Figure 5. This figure plots the histogram of estimated regularization parameter $α ^$ when $n =$ 10,000 for all precision parameters and all priors considered in the simulations. The total number of simulations to generate each of these plots is $N = 1000$. As predicted by Theorem 1, the mass at $α ^ = 0$ is approaching $50 %$ asymptotically. Distributions of $α ^$ values for all cases considered are presented in Table 3. Table 1. Estimates of $β ^ 1$ and $β ^ 2$ using TSLS and ridge estimator for $β p = ( 1 2 , 1 2 ) ′$. The ridge estimator leads to smaller combined MSE (highlighted in bold) when precision is low ($δ = 0.10$). This drop in MSE is driven primarily by large reductions in standard deviations of the estimates. The TSLS estimator leads to smaller combined MSE when precision is high ($δ = 1.00$). For intermediate precision models the ridge estimator leads to smaller combined MSE in small samples.
Table 1. Estimates of $β ^ 1$ and $β ^ 2$ using TSLS and ridge estimator for $β p = ( 1 2 , 1 2 ) ′$. The ridge estimator leads to smaller combined MSE (highlighted in bold) when precision is low ($δ = 0.10$). This drop in MSE is driven primarily by large reductions in standard deviations of the estimates. The TSLS estimator leads to smaller combined MSE when precision is high ($δ = 1.00$). For intermediate precision models the ridge estimator leads to smaller combined MSE in small samples.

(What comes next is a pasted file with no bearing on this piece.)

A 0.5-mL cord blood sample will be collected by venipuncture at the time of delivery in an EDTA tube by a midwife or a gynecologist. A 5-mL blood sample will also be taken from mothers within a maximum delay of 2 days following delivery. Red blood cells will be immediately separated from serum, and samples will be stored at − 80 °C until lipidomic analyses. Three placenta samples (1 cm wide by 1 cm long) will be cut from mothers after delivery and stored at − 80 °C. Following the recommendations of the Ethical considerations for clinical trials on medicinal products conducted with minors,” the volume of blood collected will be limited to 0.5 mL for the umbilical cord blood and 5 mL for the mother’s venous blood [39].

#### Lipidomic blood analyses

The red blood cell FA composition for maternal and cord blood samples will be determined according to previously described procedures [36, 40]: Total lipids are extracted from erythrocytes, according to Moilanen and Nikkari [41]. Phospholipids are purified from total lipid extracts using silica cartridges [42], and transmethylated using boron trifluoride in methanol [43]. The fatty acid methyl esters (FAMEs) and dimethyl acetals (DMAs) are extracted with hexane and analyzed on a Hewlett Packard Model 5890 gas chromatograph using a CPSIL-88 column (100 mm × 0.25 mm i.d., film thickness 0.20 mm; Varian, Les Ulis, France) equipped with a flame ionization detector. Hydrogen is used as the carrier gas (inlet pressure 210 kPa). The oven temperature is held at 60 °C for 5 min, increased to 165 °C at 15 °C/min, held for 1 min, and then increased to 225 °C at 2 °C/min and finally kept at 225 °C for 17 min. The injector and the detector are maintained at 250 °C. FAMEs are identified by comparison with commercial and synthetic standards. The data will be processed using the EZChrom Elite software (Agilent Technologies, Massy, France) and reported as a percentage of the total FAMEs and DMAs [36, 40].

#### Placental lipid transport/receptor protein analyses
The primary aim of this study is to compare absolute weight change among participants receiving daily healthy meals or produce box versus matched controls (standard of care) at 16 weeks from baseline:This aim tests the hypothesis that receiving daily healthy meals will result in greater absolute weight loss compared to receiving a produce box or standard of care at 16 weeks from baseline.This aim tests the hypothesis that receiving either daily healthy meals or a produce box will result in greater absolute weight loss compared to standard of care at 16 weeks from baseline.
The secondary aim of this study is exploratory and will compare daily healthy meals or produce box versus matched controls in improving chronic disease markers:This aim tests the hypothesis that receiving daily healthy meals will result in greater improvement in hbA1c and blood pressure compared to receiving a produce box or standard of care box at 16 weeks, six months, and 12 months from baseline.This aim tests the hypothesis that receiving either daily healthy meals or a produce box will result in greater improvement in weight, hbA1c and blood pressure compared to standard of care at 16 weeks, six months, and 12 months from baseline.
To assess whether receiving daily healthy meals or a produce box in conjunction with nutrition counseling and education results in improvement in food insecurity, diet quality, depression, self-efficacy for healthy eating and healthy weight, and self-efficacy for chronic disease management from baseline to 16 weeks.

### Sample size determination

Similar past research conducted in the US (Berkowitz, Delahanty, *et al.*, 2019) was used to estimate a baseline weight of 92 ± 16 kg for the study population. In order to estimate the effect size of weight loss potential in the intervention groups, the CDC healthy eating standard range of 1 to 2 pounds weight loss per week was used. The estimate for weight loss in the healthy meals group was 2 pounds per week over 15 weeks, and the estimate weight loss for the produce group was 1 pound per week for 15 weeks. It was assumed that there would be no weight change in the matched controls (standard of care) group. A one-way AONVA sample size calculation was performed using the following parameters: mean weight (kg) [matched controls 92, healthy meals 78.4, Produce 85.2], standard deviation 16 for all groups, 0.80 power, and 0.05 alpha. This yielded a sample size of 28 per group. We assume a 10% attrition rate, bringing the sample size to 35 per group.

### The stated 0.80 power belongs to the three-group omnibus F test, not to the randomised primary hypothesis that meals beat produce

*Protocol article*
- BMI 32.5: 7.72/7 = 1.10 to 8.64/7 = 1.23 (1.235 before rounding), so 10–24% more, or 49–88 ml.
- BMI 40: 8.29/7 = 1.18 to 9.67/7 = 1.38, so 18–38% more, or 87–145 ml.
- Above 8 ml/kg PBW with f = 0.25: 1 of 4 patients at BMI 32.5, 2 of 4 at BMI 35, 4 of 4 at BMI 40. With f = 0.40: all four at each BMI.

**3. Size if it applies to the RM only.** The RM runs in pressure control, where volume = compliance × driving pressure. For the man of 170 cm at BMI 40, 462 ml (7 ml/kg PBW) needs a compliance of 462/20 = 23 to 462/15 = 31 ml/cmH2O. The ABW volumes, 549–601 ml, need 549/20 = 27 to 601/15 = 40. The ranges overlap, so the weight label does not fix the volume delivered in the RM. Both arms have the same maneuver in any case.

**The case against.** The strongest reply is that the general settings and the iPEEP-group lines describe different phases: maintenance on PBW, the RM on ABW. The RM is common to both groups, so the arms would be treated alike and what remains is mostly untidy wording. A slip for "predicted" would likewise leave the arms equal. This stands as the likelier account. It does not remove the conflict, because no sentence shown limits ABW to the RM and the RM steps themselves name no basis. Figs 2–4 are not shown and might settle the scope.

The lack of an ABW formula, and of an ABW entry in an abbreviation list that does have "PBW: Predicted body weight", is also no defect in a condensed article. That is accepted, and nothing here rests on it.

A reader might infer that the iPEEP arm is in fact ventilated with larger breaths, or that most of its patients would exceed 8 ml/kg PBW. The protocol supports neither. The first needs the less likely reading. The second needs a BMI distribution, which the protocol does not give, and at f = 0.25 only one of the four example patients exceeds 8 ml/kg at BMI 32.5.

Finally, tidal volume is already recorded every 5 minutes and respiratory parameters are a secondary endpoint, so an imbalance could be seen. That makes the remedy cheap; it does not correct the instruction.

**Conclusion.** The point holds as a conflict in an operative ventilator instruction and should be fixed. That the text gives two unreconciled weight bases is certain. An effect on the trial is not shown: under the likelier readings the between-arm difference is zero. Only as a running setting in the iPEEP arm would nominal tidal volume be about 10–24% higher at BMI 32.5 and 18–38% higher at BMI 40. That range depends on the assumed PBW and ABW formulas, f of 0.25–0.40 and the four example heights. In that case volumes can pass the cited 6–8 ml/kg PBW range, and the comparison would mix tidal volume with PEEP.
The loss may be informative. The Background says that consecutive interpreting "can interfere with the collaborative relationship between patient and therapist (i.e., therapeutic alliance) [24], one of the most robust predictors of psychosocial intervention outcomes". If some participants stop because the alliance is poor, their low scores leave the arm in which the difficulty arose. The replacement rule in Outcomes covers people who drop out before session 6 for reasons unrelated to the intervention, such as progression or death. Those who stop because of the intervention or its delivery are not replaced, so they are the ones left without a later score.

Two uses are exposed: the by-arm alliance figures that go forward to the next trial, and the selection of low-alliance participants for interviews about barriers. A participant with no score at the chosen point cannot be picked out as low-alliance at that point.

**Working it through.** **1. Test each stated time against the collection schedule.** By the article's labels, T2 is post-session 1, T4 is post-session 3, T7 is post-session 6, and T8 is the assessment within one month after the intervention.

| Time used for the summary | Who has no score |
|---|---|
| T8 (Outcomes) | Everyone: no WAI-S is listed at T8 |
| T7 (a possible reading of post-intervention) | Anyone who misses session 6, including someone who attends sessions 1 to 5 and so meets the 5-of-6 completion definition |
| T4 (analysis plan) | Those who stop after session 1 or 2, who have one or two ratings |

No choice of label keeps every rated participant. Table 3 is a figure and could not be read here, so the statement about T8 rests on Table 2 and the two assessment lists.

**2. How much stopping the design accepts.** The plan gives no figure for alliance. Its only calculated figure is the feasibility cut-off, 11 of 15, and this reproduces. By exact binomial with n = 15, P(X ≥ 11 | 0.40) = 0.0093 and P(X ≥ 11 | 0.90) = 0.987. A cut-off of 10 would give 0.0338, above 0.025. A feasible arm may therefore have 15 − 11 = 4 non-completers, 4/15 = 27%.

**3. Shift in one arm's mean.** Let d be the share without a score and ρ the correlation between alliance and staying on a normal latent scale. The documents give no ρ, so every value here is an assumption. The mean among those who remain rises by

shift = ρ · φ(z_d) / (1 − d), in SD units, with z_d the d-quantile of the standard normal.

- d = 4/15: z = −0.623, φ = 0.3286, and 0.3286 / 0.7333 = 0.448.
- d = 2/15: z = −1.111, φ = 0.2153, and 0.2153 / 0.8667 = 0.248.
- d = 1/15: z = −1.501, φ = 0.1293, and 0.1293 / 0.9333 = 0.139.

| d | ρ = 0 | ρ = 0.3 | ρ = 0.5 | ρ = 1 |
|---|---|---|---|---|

$δ$nEstimator$β ^ 1$$β ^ 2$$( β ^ 1 , β ^ 2 )$
BiasSDMSEBiasSDMSEMSE
0.1025TSLS0.0130.2320.0540.6301.5142.6902.744
Ridge0.1000.1380.0290.6770.4030.6210.650
50TSLS0.0060.1890.0360.5421.4282.3332.368
Ridge0.0620.1000.0140.6460.5480.7170.731
250TSLS−0.0000.0810.0070.2041.5112.3232.330